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The Daily Dispatch: November 20, 1861., [Electronic resource] 7 1 Browse Search
The Daily Dispatch: December 17, 1861., [Electronic resource] 1 1 Browse Search
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Deceased. --The body of Dr. Thomas F. J. Williams, a member of the R. L. I. Blues, who died of typhoid fever, at the White Sulphur Springs, was expected by the Central train last evening.
from Pound Gap. We have intelligence of a late date, from which it appears that the news published yesterday of the enemy's having passed through Pound Gap, on the Kentucky line, was premature. Captain Clay, who is now in this city, left Col. Williams's camp on Friday afternoon last, at 4 o'clock, at which time the command occupied a position four miles this side, for the reason that there was no camping ground immediately in the Gap. It was the intention of Col. Williams to return, aftermand occupied a position four miles this side, for the reason that there was no camping ground immediately in the Gap. It was the intention of Col. Williams to return, after se his supplies, and defend the Gap so long as he might do it successfully, though the lack of artillery is a serious disadvantage in the face of a vastly superior force. In any event, his sharp-shooters will continue to harass the Federals, and the experience of Piketon shows that they can pich them off by the hundred.
The Daily Dispatch: November 20, 1861., [Electronic resource], The salt speculators of Lynchburg, Va. (search)
From the Northwest. Our advices from Camp Bartow are as late as Friday last, the 15th inst. Nothing of special importance has lately occurred there, except that on the 13th a party of Yankees made their appearance on the opposite side of Green brier river, and Lieut. Hurt and private Williams, of the Pittsylvania cavalry, went forward to ascertain their number; but proceeding incautiously, they were both captured. A letter before us gives an account of the successful stratagem of a young woman, through which a Yankee soldier, who had strayed from his camp, was taken prisoner and delivered to Col. Taliaferro.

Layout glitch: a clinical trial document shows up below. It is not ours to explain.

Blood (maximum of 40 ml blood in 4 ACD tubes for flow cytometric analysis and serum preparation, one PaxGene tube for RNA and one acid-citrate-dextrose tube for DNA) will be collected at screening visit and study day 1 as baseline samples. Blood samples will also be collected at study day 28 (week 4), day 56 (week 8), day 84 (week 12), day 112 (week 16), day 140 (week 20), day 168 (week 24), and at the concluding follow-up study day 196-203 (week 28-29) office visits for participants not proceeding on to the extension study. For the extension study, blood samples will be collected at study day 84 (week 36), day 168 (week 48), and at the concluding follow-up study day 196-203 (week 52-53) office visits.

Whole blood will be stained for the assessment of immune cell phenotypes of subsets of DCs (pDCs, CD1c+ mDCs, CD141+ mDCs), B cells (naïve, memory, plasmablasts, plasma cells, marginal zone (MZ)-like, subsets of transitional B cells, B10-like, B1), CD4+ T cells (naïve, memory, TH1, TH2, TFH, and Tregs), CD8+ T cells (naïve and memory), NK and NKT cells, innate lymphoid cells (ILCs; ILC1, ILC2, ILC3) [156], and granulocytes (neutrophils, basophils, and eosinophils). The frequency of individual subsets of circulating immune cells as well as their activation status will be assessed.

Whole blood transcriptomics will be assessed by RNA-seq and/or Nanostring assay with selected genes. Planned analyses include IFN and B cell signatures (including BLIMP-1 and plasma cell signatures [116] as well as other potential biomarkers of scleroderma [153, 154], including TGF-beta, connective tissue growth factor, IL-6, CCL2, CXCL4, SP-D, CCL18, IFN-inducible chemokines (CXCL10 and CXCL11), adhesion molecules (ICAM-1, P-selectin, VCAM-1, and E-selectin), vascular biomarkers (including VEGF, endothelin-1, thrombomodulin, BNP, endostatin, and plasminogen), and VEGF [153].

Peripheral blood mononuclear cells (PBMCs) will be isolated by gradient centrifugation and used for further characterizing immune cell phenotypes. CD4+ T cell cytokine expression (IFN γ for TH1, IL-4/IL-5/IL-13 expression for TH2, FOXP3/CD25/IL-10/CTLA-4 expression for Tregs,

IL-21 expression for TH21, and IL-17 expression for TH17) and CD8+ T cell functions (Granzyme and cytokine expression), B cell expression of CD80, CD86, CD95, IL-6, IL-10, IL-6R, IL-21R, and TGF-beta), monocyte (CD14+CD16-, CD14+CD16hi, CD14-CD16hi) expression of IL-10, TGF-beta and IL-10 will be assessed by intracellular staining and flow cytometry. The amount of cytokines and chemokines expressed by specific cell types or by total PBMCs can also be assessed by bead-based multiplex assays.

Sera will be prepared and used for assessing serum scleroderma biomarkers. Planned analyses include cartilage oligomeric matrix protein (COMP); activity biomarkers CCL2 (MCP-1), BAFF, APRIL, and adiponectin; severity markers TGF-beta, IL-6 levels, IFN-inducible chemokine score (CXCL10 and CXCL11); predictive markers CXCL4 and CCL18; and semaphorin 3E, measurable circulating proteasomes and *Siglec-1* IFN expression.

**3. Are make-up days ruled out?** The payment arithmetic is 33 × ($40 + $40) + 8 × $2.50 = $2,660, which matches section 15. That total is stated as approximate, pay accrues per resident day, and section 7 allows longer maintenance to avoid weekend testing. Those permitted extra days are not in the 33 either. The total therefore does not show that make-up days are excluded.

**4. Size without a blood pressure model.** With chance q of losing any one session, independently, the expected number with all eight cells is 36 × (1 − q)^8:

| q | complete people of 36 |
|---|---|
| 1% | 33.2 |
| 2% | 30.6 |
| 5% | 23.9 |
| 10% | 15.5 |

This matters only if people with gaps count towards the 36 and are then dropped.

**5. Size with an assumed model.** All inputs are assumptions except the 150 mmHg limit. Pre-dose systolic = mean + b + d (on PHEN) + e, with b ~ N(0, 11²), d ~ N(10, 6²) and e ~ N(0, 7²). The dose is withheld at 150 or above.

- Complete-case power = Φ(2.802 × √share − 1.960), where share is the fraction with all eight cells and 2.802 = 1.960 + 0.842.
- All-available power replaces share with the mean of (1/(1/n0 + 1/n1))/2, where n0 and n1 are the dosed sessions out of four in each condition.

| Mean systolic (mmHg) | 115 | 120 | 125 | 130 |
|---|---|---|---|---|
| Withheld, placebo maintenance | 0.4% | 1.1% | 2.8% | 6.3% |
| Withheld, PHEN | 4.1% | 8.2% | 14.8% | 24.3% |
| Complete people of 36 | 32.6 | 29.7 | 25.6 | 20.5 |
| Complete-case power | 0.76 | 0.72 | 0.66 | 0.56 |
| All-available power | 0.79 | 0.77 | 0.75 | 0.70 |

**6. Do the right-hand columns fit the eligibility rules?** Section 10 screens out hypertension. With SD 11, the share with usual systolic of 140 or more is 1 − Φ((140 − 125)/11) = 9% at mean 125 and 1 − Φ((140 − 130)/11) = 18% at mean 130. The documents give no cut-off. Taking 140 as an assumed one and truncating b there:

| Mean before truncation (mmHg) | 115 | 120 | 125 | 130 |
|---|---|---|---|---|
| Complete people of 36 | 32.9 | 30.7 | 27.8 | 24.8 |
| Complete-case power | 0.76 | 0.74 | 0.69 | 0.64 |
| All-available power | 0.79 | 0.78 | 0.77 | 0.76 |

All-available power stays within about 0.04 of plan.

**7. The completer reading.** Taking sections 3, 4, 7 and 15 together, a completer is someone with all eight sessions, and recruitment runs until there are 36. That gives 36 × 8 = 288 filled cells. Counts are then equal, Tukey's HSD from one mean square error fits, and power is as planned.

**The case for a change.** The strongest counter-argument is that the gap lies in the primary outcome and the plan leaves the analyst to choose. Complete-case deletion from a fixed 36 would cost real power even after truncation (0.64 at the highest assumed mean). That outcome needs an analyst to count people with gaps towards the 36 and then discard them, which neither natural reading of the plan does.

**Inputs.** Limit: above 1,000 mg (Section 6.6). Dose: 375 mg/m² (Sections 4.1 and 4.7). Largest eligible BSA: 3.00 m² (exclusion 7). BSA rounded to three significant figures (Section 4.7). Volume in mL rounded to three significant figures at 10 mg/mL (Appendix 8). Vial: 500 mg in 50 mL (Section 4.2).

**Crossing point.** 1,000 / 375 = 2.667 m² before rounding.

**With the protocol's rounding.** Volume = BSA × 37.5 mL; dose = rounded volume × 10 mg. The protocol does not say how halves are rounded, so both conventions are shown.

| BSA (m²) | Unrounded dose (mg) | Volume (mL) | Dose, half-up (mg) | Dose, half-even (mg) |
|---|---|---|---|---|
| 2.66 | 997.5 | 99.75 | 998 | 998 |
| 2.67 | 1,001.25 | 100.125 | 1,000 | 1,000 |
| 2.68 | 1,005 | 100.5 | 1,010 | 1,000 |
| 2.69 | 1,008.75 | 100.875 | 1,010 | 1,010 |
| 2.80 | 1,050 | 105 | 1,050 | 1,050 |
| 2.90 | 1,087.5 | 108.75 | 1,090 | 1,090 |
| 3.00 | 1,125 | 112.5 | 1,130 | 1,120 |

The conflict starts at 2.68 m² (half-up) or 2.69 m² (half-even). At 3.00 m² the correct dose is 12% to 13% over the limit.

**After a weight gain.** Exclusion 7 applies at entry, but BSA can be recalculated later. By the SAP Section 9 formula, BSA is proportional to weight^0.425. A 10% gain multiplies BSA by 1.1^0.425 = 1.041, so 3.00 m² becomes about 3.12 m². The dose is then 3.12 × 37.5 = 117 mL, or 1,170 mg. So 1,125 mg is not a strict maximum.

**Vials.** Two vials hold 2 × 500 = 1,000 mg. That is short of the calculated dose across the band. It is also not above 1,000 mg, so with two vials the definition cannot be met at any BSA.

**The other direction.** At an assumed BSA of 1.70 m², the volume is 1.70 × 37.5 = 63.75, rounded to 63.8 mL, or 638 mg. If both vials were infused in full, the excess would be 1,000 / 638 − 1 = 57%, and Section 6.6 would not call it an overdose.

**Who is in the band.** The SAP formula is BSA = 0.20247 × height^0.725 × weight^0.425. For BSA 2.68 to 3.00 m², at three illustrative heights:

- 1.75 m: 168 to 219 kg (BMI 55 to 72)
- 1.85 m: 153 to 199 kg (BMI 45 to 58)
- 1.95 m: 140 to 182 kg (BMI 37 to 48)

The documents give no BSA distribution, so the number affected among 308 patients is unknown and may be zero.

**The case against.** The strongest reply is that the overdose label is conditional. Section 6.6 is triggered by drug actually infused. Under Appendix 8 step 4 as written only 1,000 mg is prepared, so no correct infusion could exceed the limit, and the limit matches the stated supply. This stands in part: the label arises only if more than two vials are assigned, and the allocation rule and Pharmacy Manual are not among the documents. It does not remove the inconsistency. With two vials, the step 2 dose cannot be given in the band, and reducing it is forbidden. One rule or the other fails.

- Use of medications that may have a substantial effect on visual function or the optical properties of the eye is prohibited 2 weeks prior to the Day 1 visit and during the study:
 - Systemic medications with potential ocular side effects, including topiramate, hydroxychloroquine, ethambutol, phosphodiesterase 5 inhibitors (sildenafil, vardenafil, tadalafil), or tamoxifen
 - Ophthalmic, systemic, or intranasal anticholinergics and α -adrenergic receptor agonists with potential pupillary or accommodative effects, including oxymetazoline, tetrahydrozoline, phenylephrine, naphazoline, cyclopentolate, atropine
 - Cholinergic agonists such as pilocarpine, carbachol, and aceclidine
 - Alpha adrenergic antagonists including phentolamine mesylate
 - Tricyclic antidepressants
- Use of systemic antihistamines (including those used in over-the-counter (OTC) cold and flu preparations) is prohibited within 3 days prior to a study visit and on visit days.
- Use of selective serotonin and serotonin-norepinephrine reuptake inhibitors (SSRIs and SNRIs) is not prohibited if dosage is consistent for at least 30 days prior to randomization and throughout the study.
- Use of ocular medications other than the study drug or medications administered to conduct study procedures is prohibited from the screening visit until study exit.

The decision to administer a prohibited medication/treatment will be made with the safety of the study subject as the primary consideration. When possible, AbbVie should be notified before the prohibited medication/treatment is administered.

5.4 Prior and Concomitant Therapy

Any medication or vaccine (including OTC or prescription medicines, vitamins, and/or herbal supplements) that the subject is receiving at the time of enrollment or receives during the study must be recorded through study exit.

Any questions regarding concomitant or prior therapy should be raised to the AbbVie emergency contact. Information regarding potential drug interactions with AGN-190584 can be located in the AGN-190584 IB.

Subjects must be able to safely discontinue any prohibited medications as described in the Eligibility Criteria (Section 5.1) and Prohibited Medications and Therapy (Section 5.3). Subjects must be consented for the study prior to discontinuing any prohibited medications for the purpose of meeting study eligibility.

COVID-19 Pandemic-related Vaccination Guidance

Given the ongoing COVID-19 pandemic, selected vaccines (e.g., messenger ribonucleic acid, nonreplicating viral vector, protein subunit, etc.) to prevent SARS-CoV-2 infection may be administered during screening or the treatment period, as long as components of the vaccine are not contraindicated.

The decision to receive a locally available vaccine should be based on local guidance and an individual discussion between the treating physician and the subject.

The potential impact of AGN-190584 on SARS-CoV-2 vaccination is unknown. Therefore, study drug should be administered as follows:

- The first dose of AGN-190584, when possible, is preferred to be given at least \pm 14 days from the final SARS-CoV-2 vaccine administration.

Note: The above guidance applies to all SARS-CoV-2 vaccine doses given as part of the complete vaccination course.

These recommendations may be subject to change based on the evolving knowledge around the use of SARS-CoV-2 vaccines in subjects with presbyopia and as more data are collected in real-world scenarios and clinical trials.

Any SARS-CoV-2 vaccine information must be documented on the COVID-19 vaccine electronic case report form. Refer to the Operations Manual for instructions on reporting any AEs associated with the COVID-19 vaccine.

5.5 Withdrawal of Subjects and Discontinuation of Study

ling to perform his duties, however arduous, without a murmur. Though his noble spirit took its flight when yet away from home and kindred, yet it is a consolation to us to know that he died amongst friends, where all that the hands of kindness could offer was freely rendered to alleviate his sufferings; and as a small token of our feeling of this sad occurrence, we unanimously concur in the following resolutions, viz: Resolved, That in the death of our beloved fellow soldier, Dr. Thos. F. J. Williams, we have lost a firm friend and companion and our country a brave defender. Resolved, That we hereby tender our heartfelt sympathies to his deeply bereaved family, and mingle our grief with them in the loss we all sustain. Resolved, That the foregoing preamble and resolutions be entered upon our company records, and a copy sent to the family of the deceased and one forwarded to the Richmond Dispatch, with the request to assign them a place in its columns. Fred. Carter.